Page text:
I, for one, am not happy with social sites like Facebook using our data; in fact, I feel, that it offers a unique chance to learn more about ourselves and reclaim our private information to use it in a way that helps us communicate in different ways. I’ve been trying to detach myself from Facebook for a long time, but I feel that it has nudged me in the right direction to finally detach myself from it. I’ve been involved with Facebook for years now but learning about how much Facebook knows about its users’ is shocking to me. Suddenly, Facebook went from a site that was well known for connecting people into a surveillance site that manipulates user’s behaviour.

Facebook recent scandal is undeniably shady, but in many ways the site has become so prevalent in our day to day lives, even for businesses, it almost feels as though we are at the mercy of their ability to connect us with others. It’s true, at least for the time being, Facebook provides people with a service unlike any other social site, but unless we’re willing to pay for their services, these kinds of companies will have to find another way to make profit. They do that by selling our data. The scary thing is though, that deleting your account won’t resolve the social media dilemma, but deleting your entire ecosystem of apps, including Instagram and WhatsApp, could safeguard you from the company’s data-collection practices.

Easier said than done, right?

I know, especially when you consider that people, like myself, rely on social media to connect with people at work. Even though, I have deleted my Facebook account, I haven’t brought myself to delete WhatsApp, simply because it’s the best option for staying in touch on the go, even if it’s a digital tracking device that is used for gathering our data. Nor, have I deleted Instagram which is just as wicked as Facebook. The only way to delete your digital footprint from the face of social media or to minimize your presence online is to delete each of these connected apps. To be clear: I’m not recommending you delete your Facebook account. I’m just saying the issue is much larger than Facebook alone, it’s about how other companies are abusing their corporate power by taking our information and using it to exploit us.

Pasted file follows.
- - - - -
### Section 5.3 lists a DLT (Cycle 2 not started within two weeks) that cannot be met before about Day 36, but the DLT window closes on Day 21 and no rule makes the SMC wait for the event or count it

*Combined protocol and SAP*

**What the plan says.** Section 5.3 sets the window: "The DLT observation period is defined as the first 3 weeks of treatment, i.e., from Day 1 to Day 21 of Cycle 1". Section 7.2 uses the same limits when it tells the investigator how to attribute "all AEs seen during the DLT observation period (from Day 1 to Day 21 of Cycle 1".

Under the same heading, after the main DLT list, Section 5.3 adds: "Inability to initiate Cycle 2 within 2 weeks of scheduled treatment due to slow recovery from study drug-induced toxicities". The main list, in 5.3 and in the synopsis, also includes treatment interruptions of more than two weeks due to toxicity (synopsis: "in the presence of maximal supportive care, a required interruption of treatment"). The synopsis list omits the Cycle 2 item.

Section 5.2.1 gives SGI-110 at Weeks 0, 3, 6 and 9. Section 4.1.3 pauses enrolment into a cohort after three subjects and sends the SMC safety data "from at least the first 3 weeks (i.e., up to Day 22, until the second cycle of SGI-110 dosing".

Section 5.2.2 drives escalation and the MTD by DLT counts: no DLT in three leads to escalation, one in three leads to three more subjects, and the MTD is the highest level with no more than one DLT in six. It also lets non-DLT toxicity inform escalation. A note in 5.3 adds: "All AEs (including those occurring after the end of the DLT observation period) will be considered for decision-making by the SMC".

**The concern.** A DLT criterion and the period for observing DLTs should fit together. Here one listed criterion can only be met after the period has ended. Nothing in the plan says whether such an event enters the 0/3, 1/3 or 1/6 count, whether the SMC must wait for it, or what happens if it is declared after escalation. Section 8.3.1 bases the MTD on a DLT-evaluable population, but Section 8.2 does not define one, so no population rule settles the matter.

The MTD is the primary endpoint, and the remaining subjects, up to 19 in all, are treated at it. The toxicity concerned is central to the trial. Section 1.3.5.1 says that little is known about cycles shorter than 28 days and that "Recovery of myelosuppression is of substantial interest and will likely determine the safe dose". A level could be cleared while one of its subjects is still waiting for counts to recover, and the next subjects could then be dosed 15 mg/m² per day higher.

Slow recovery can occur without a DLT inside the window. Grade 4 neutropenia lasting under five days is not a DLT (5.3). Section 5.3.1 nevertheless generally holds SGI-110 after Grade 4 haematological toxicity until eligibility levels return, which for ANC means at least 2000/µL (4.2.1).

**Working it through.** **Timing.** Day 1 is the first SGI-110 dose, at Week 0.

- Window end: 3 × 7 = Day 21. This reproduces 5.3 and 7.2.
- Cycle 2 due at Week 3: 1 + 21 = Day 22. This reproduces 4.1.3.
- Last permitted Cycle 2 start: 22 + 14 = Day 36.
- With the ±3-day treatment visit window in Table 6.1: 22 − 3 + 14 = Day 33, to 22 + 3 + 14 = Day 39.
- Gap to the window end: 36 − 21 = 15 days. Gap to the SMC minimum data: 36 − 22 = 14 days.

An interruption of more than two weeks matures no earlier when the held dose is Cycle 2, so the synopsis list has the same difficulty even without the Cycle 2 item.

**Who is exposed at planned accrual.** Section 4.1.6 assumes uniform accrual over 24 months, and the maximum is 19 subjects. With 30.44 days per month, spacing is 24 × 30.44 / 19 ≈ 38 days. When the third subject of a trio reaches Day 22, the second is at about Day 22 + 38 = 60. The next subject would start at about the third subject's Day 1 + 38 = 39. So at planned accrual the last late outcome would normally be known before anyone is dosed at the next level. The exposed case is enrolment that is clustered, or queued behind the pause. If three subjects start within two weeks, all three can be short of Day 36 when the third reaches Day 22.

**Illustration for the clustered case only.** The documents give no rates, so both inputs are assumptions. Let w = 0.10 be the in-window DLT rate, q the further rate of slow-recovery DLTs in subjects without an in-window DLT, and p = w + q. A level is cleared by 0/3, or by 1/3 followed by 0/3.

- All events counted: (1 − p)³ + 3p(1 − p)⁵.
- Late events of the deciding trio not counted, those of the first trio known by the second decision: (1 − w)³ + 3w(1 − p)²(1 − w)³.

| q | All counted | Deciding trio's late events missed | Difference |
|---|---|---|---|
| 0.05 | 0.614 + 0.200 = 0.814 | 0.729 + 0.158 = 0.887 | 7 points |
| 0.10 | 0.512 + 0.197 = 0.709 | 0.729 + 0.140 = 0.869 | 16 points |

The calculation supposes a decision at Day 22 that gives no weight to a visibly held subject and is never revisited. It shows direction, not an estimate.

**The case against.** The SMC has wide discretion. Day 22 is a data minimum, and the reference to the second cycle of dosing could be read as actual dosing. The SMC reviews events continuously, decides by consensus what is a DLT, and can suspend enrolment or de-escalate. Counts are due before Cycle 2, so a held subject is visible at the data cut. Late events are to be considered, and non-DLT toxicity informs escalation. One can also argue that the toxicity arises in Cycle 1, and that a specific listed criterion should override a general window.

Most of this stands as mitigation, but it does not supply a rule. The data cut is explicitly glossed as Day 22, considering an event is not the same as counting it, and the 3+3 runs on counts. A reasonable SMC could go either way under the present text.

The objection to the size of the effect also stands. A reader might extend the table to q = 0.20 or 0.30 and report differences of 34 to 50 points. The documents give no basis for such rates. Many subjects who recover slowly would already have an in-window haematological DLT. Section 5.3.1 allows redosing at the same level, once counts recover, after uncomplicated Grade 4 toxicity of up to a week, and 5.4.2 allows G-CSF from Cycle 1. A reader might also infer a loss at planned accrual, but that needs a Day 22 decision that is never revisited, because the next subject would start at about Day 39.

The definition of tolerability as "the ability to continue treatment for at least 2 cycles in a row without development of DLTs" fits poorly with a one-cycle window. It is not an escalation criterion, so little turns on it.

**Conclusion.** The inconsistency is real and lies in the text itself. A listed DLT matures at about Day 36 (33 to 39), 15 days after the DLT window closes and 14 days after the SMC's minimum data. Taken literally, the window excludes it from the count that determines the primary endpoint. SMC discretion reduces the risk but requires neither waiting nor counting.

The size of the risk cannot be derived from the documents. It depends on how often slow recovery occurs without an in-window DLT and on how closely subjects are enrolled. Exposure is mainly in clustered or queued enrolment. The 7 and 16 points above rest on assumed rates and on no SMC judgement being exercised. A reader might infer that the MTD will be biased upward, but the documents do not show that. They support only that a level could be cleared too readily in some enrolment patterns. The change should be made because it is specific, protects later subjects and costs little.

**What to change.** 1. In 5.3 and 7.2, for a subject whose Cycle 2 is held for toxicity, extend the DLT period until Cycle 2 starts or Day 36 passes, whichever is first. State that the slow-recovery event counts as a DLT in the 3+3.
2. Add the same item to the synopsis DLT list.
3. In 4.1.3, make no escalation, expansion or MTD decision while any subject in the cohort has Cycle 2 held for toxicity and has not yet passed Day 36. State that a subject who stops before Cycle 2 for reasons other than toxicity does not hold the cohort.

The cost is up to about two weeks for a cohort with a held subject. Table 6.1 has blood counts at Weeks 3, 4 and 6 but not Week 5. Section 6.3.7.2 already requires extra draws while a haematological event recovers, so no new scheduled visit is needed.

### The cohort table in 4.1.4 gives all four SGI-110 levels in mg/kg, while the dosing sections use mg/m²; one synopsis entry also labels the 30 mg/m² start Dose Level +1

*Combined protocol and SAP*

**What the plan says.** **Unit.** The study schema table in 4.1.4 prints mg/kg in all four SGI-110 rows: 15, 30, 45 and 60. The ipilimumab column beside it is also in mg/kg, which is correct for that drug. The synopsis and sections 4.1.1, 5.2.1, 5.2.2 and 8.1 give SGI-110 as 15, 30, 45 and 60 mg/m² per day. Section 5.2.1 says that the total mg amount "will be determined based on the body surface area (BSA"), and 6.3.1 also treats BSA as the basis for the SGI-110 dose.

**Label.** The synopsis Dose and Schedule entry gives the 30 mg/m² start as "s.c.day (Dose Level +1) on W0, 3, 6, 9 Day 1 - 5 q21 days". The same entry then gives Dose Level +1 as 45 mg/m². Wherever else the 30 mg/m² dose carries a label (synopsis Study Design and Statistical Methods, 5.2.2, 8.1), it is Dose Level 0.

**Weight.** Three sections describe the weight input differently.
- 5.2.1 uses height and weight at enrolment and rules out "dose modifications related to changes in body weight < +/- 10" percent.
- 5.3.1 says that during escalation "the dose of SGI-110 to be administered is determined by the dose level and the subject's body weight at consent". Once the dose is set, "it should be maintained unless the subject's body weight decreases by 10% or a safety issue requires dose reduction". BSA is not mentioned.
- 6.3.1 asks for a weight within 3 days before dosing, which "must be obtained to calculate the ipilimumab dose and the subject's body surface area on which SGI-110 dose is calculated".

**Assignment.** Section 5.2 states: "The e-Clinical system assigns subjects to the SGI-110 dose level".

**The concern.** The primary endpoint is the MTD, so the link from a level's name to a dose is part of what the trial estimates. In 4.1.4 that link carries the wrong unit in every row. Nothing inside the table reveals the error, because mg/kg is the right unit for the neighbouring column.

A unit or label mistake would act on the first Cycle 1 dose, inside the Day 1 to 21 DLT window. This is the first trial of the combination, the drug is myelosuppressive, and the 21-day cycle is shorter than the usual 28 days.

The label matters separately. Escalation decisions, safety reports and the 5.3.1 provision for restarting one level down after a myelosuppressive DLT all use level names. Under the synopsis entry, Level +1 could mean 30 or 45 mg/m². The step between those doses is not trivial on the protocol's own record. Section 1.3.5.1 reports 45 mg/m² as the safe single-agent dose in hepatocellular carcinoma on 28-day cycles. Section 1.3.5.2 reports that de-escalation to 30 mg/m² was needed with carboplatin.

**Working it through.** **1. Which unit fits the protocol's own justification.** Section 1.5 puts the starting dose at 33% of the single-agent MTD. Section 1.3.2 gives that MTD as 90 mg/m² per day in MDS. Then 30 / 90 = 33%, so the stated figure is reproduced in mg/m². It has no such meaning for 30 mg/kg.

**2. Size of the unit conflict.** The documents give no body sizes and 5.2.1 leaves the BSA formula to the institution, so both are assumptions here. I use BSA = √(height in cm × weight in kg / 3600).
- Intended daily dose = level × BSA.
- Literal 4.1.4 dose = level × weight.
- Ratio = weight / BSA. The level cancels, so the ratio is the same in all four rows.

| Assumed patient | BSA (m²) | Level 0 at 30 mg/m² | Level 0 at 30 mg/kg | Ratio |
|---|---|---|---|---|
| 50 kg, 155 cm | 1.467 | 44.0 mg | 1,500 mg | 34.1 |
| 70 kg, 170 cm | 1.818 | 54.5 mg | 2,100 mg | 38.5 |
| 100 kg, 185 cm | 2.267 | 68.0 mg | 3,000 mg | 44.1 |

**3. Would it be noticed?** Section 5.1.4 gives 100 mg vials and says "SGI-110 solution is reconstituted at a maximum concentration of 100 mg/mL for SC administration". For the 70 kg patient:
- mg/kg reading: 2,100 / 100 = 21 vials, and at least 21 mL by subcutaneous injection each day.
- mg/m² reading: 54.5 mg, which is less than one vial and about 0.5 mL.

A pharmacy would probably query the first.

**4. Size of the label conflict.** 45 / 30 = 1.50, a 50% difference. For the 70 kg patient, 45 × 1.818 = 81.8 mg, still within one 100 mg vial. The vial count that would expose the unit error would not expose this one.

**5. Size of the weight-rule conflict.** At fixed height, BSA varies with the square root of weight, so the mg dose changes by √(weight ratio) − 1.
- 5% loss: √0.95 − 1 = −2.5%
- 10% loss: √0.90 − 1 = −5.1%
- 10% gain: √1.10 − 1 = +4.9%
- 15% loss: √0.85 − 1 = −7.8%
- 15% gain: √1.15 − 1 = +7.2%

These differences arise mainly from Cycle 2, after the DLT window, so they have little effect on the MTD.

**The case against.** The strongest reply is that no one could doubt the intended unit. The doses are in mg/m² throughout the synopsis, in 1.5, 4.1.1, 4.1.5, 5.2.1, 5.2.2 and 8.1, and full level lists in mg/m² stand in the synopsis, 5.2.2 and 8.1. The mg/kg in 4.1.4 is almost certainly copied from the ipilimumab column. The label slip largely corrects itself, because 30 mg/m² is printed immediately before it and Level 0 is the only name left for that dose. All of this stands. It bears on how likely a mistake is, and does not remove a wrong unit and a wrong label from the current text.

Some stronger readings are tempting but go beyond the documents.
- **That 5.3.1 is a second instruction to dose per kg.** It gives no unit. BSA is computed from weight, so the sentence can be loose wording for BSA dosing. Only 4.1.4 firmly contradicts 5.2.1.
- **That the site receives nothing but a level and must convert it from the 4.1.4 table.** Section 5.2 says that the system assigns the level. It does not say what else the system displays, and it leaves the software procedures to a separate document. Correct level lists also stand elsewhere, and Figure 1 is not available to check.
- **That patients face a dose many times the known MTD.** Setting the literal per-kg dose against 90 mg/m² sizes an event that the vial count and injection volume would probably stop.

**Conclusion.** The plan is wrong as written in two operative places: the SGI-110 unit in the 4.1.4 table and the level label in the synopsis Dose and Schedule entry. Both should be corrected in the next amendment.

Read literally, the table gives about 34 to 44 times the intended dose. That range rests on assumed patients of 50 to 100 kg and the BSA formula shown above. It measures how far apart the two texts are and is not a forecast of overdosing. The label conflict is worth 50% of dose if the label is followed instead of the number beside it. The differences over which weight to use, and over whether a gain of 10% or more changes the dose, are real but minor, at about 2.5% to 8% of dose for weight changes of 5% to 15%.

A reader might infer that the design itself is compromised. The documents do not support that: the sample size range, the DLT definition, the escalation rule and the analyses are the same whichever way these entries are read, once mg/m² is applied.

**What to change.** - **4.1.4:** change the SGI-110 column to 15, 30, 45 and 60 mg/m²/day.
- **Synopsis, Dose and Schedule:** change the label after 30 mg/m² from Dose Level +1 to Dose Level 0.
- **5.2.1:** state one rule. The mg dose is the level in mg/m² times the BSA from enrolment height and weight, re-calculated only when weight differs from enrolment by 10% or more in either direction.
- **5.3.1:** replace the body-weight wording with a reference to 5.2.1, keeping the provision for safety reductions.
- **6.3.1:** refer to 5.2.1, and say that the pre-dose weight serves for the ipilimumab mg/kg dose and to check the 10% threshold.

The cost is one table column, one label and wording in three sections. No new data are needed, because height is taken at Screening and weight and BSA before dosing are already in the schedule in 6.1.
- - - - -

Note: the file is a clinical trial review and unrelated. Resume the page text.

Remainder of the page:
A company that is up to similar tricks is a software company called Pixoneye, a company that scans smartphone photos for consumer insights. If you have given the app permission to access your library of photos, then there’s a good chance that they have gathered a lot of information about your personal life. It might characterise you as someone who enjoys watching football, for example, or as someone who enjoys going to the gym. So, you might be thinking, what’s the big fuss about an app that uses information to sell me stuff? Not much. But, if all that data was combined it can reveal a lot more about your personality than you think. As the Cambridge Analytica revealed, even a few likes on Facebook can help determine someone’s sexual orientation, or their political leanings.